A notary, also called a notary public, serves an important function in verifying the authenticity of legal documents and signatures. A notary may also witness signatures or depositions associated with a power of attorney. However, under most circumstances, a notary cannot draft a power of attorney unless she also holds a license to practice law.
Duties of a Notary Public
In most states, notaries serve two major functions: verifying the identity of a person signing a document and administering oaths or depositions a person makes. To verify a signature, a notary requires the person signing the document to provide valid proof of identification, such as a driver's license or a passport. The person then signs the document in the notary’s presence, and the notary places her seal on the document. Some states assign broader powers to notaries: For example, in Louisiana, a notary has authorities that rival those of a justice of the peace.
Disinterest Versus Fiduciary Duty
A notary serves as a disinterested party; that is, she does not play an active role in the legal or personal affairs of parties who utilize her services. Drafting a power of attorney requires the active involvement of an interested party, usually an attorney, although some people do draft their own documents. An attorney who drafts a power of attorney and an agent who executes the power of attorney each form a fiduciary relationship with the principal -- that is, both parties must act in the best interests of the principal in executing their duties.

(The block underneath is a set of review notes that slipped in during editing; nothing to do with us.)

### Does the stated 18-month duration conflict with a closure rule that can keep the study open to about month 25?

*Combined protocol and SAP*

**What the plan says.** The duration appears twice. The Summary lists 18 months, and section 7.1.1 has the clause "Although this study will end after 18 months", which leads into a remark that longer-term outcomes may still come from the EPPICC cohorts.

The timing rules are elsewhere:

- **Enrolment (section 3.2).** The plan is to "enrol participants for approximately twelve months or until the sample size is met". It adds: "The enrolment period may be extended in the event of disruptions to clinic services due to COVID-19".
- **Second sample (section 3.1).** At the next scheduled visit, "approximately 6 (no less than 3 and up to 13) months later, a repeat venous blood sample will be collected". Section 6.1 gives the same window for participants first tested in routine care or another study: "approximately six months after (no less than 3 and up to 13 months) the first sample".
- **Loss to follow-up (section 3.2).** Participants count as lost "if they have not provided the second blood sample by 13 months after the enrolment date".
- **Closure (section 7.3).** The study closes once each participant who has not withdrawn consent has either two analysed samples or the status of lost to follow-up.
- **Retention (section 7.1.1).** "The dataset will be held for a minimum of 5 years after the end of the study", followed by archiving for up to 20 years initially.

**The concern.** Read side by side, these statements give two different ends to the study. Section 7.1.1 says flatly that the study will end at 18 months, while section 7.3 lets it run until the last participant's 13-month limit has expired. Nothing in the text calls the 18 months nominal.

Certifying Versus Drafting
Drafting documents such as a power of attorney is one of the tasks assigned to a licensed attorney. Attorneys use their legal education and experience in the areas of law that they practice to ensure that the documents they draft are legally valid. In drafting a document such as a power of attorney, an attorney is also responsible for ensuring that the contents of the document uphold the interests of the client as much as possible. By contrast, in witnessing the signature of a document, a notary is only responsible for determining the authenticity of the signature rather than the validity of the document or its contents.
Prohibitions and Limitations
As a disinterested party, a notary is prohibited by law from being a party to a deposition she certifies or for any document whose signature she witnesses. If a notary also holds a license to practice law, she may not notarize documents she has drafted in her legal capacity as an attorney, documents assigning powers of attorney. A notary is also prohibited from witnessing or certifying documents, including powers of attorney, in which she is either the principal or the agent.
References & Resources
- The Free Legal Dictionary: Notary Public
- The Free Legal Dictionary: Power of Attorney
- U.S. Legal: Notaries Public
- Treasure Valley Notary: FAQ Answer Page
- University of Michigan Law Library: Drafting Legal Documents -- Practical Resources
- U.S. Legal: Fiduciary Law and Legal Definition
- National Notary Association: Become a Notary
- Federal Register: Document Drafting & Research
- National Archives: Document Drafting Handbook
- Jupiterimages/Polka Dot/Getty Images